Highlights From The Clowning Study.

• Two out of three Americans have a favorable impression of Ronald McDonald, which is the result of positive branding for 50 years.
• More than half "favor stopping corporations from using cartoons and other children's characters to sell harmful products to children."
• 47 percent support retiring Ronald as a corporate mascot, with 46 percent of those with a favorable impression of him also wanting to retire him.

How My Son Debunked The Study.

Since nobody in our office could find any evidence of children, ages 2-5, riding up to McDonald's drive-thru windows on tricycles to support their habit of Happy Meals and shakes, I asked them how do these kids get the merch? Blank stares. So I asked my son, age 11. He's on spring break.

"The few times we ever go near McDonald's, Mom drives us," he said, then amused. "But the image of Ronald McDonald doesn't make me want hamburgers. I would blame the Hamburglar."

Interesting. Based on his input, we might conclude that parents who drive their kids to McDonald's excessively might actually be responsible for childhood obesity. Or, if you prefer the wit and wisdom of an 11-year-old boy exposed to countless commercials, it might be the dude in the striped pajamas.

More likely, the real curators of childhood obesity beyond parents are school cafeteria lunches. You see, with the exception of schools smart enough to adopt the National Farm to School Network, students seem to be served a nutritional menu that could be below even McDonald's standards. Still, I wasn't sure. So I asked one of our clients, Allen Wong, who manages Kung Fu Plaza in Las Vegas, since Thai food is generally considered the healthiest in the world.

He cited a February 2008 article in Edutopia that compared school lunches in the United States, Russia, and Japan. Americans are eating turkey dogs and tater tots. Russians are eating beef, beet soup, and rye bread. And Japanese students are eating wonton miso soup, spinach and Chinese cabbage, rice, and milk.

Interesting. Based on his input we might draw some other conclusions. First, if Corporate Accountability International really intended to do something about childhood obesity, it might start with school lunches or the candy and snacks some school districts use as rewards. Second, the study proves there is a healthy trend in this county to blame everybody for the purchasing decisions of parents, except the parents.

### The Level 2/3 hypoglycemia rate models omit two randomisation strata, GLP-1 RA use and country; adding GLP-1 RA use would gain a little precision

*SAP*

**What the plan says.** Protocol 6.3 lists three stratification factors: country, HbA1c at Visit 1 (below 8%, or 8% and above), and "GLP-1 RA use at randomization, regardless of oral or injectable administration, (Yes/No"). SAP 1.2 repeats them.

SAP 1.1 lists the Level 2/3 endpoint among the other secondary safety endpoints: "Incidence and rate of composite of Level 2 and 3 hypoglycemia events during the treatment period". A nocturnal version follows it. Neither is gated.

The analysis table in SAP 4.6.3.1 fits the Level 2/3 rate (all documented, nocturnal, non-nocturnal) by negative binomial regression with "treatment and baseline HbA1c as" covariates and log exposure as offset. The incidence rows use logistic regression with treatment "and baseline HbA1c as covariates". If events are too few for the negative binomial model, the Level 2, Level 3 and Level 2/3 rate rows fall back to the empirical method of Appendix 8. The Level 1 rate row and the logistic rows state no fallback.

Of course, if you don't see any of these points as glimmers of truth, then all I can suggest is you better be careful this weekend. I heard that the Easter Bunny is in town and he's ready to force feed children baskets full of candy. Except at our house. He tends to leave coins tucked inside those plastic eggs.

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Thursday, April 1

Preparing For Stardom: How To Slam Dunk Social Media

If you clicked on the title to learn more, I already know what you're thinking. You want to be a social media super star, but you're afraid it's too late.

Everybody who was nobody has already become somebody. All the top spots are taken and the good ideas are gone. And all the lucky breaks have been filled by people who have never known anything about marketing before social media came around.

But what if I told you it's not too late?

What if I told you that your lucky break is right around the corner? That you can still rise to the top of social media sophistry and Internet rhetoric. And that you, more than anybody else, could be the nobody you always dreamed about becoming.

Don't laugh. This is powerful stuff.

By following my slam dunk social media program developed by observing the tactics and behaviors of a few super successful social media giants over two decades, you too can become a super social media rock star success story. You won't have to work hard to achieve your goal. All you have to do is follow six simple steps.

Sure, it sounds unbelievable. But it's also very, very true.

To prove it, I'm going to give you the first five steps free, with no strings attached. That's right. Absolutely free. Are you ready? I hope so. In fact, if you're not already sitting down, you might want to right now.

Six Steps To Slam Dunk Social Media.

1. Proclaim blogs dead and start on social networks. It worked three years ago and it works today too. All the real action is happening on Twitter and Facebook.

Start with Twitter because it's especially easy. With a commitment of only 140 characters or less, you can tweet about virtually nothing. And the more nothing you tweet about the better. What is important is the number of tweets. You need at least 2,500 tweets to be taken seriously about the nothing you write about.

Don't have any ideas? No problem. Retweeting what other people tweet about counts. It's called generosity. Better yet, the more you retweet other people, the more people will retweet you, even if all you do is retweet other people. As your reciprocal retweets grow, so does your following.

2. Build that following. No experience needed. This is when the heavy lifting kicks into overdrive. Search for people who autofollow and set your account to autofollow. You don't even have to have anything in common. Sheer mass is a measure that people pay attention to. More followers equals more followers.

This tactic will get you the followers you want, whether you deserve them or not. Companies are especially good about this. Their social media experts have to demonstrate more followers each and every week. So, they are willing to follow just about anyone who follows them. But you can look for lists too.